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Non-Destructive Viscoelasticity Microscopy: A Spectroscopic Approach using Dual Brillouin/Raman Scattering Processes
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The tremendous progress in life sciences and medicine has been greatly facilitated by the development of new imaging modalities. The elastic properties of molecules, subcellular and cellular structures play a crucial role in many areas of biology and medicine. Tissue elasticity has recently been recognized as a critical regulator of cell behavior, with clear roles in embryogenesis, tissue morphogenesis and stem cell differentiation, as well as contributing to pathologies such as tumor progression, coronary artery disease and tissue scarring. This dissertation is focused on developing a novel instrumentation to image viscoelastic properties of cells and tissues using Brillouin microspectroscopy. Following design, construction and optimizations that maximize the signal quality, we obtained the highest resolution Brillouin imaging system in a confocal backscattering arrangement suitable for bio-imaging applications. Furthermore, a powerful combination of Brillouin and Raman spectroscopies has yielded a confocal microscope capable of performing simultaneous mechanical and chemical imaging in a non-invasive and noncontact manner. The novel instrument was optimized and validated for several biomedical applications. For example, we demonstrated that Brillouin spectroscopy is capable of performing in-vivo measurements of the mechanical properties of artificial biocompatible materials such as photocrosslinkable gelatin methacrylate (GelMA). With the assistance of animal models of human congenital muscular dystrophies, we show that Brillouin spectroscopy can serve as a unique diagnosis tool, which can detect differences in muscle elasticity even between very similar muscular dystrophy genotypes. We have also demonstrated that Brillouin spectroscopy is an invaluable approach in developmental biology since it is capable of making non-destructive imaging of an embryo's elasticity during its development process, which is crucial to understand the formation of many essential organs such as bone and brain. In summary, we have developed a novel instrument for biomedical imaging sensing, which is compatible with other microscopic imaging modalities and is specific to local elasticity. Numerous applications of this new technology have been explored, and the instrument’s performance was validated for several systems.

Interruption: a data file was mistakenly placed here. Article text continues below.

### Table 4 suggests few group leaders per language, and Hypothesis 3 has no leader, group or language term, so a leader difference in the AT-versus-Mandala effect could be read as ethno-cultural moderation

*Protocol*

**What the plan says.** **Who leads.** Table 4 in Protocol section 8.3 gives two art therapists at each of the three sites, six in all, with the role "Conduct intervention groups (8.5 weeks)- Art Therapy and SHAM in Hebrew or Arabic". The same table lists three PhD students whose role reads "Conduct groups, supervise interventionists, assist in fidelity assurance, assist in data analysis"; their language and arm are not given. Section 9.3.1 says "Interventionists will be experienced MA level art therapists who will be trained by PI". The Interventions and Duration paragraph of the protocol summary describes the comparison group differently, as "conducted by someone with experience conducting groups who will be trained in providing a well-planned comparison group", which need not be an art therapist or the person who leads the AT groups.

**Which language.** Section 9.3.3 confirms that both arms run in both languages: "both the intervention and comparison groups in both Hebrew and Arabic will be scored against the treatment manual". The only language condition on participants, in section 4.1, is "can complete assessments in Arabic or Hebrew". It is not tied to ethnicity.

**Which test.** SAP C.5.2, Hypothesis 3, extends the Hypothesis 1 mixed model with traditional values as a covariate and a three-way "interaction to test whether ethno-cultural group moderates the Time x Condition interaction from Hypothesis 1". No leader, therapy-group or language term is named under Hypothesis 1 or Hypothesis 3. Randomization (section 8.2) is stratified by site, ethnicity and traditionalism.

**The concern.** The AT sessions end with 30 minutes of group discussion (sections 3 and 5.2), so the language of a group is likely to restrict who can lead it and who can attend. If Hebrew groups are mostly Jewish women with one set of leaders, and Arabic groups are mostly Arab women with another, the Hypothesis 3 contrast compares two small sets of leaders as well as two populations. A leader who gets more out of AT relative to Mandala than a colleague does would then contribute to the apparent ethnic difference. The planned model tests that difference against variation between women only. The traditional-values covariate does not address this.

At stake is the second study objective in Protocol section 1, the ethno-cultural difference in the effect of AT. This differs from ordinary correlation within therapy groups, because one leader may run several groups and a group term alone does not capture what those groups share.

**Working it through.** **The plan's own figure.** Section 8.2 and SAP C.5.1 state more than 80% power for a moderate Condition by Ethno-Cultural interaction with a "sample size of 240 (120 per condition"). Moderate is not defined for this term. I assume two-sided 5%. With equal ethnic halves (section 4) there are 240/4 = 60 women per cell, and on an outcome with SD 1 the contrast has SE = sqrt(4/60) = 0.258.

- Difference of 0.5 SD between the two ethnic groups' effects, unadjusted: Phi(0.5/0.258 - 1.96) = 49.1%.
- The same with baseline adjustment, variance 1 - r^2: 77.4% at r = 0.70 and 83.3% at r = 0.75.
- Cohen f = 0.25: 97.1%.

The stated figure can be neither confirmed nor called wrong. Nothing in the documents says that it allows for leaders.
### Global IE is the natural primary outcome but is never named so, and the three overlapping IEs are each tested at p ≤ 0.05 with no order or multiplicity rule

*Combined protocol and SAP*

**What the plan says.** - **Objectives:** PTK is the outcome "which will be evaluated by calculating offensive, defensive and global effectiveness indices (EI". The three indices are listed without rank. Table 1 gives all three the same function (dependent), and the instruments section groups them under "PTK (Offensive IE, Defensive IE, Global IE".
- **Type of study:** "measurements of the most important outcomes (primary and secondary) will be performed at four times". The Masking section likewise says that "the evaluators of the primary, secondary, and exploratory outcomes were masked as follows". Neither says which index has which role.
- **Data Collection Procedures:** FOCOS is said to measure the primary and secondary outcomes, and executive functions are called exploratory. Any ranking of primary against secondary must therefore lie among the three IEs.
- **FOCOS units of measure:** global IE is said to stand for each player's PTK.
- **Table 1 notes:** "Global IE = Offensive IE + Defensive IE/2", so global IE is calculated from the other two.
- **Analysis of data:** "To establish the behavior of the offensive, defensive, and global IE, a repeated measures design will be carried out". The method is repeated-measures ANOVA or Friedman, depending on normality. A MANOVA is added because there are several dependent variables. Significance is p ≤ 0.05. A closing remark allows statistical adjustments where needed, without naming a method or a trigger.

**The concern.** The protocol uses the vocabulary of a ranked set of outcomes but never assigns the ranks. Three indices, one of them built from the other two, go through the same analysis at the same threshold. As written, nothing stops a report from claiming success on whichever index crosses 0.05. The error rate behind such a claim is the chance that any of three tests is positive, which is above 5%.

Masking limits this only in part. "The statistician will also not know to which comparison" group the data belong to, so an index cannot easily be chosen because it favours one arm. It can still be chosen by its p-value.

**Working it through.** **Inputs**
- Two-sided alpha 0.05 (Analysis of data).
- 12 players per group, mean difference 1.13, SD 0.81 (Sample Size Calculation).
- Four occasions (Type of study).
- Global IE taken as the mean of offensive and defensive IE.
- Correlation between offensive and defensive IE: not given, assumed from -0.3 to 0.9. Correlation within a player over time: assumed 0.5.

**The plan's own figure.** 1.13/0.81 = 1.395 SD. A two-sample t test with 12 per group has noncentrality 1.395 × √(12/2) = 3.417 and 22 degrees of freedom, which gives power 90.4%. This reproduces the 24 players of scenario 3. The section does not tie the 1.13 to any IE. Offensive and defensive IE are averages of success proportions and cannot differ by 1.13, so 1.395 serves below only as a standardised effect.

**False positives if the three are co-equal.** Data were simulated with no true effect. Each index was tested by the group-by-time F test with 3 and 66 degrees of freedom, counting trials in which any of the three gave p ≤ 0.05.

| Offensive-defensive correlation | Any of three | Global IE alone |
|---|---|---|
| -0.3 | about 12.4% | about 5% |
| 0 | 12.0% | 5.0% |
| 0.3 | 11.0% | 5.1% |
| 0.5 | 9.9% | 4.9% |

Meng, Zhaokai (2016). Non-Destructive Viscoelasticity Microscopy: A Spectroscopic Approach using Dual Brillouin/Raman Scattering Processes. Doctoral dissertation, Texas A & M University. Available electronically from